2021 TIFF Notes: “Lakewood” (2021)
Australian director Phil Noyce was, like most of the world, stuck in lockdown during the first Covid wave when he read Chris Sparling’s script for Lakewood.
The nerve-rattling thriller follows a mother (Naomi Watts) racing desperately against time to save her child. Noyce was immediately struck by not only the themes as a parent himself but by the fact he could make this film – with the lead character alone in almost every scene – during the pandemic.
“The idea of escaping lockdown to go to northern Ontario and make a movie with an actress that I’d admired and wanted to work with for many years was just too hard to resist,” Noyce said at the film’s premiere at the Toronto Film Festival. “It was the perfect antidote to that Covid feeling of having no end in sight to the inactivity all filmmakers and crews were stuck with.”
In the thriller, the widowed mother of two is out for her morning run in the dense forest near her Ontario neighborhood when a friend calls with terrifying news: authorities are in pursuit of an active shooter, and her teenage son, Noah, may be trapped inside the school with the shooter. The film unfolds almost exclusively from the point of view of Amy; jogging, running and occasionally limping toward the school on her cell phone, using the only resource she has to try and help her son survive the attack. As well as living through every parent’s worst nightmare, Amy is also grappling with another unthinkable possibility; her son may be the shooter himself.
“It touched me in ways that I wouldn’t have been touched ten years ago because now my son is a teenager, like Naomi’s kids, and the fears are not just because of the issue of gun control but also because my 13-year-old is now becoming his own self, and I wonder who that person is – and that’s how I connected with Naomi, because she was wondering the same things about her two boys.”
Behind the simplicity of one character taking us through the entire film was a massive logistical nightmare, made only more intense by strict Covid guidelines for the skeleton crew (nobody tested positive during the shoot).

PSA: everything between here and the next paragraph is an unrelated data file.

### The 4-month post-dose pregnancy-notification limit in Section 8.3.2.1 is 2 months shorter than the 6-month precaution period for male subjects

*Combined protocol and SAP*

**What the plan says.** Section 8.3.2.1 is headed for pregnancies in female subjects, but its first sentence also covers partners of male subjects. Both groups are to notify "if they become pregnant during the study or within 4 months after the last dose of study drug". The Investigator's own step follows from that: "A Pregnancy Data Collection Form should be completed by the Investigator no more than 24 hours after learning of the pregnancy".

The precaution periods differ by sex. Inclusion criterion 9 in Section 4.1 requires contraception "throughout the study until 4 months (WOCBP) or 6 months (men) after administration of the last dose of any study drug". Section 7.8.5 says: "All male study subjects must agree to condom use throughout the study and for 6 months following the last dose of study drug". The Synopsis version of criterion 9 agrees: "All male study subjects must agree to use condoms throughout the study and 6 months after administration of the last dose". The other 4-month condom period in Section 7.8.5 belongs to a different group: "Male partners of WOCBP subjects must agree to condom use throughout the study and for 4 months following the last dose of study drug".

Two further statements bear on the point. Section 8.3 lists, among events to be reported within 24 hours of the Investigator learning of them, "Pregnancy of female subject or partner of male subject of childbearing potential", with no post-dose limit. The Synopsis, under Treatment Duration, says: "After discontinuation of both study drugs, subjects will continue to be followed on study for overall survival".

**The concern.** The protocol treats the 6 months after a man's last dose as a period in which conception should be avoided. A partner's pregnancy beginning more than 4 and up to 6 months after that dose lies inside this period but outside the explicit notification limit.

“The first two hours of every day was taken up with organizing all the cars that had to go in front of Naomi,” says the director of Rabbit-Proof Fence, The Quiet American and The Giver. “First of all, the camera car, then the director’s car, because I’ve got to watch the screen, and then the sound recorder’s car and then the makeup car, and there were about three more cars running in front of her at every moment and they all had to be lined up with people in them.”
The filmmaker credits the fitness and agility of his leading lady with getting them through the relatively low-budget shoot without too much drama. “There were some days she did eleven minutes running through a sequence of phone calls with ten pages of script and it took enormous stamina on her part,” he praises.
Watts (King Kong, 21 Grams and last year’s Toronto hit Penguin Bloom) was equally complimentary about Noyce’s perseverance. “Every day you were thrown obstacles all the time,” she says. “We went for these really long shots and sometimes somebody was falling over but you had to keep going and somehow not break the great shot. Sometimes I’d lose a line and have to make up for it or sometimes we’d lose signal with the other actor on the end of the phone. Phillip had so much energy, he just kept me going. I think we ran two or three miles at a time,” she adds, “but the beauty of it was that the utter exhaustion I felt was also driving the emotion of my character too.”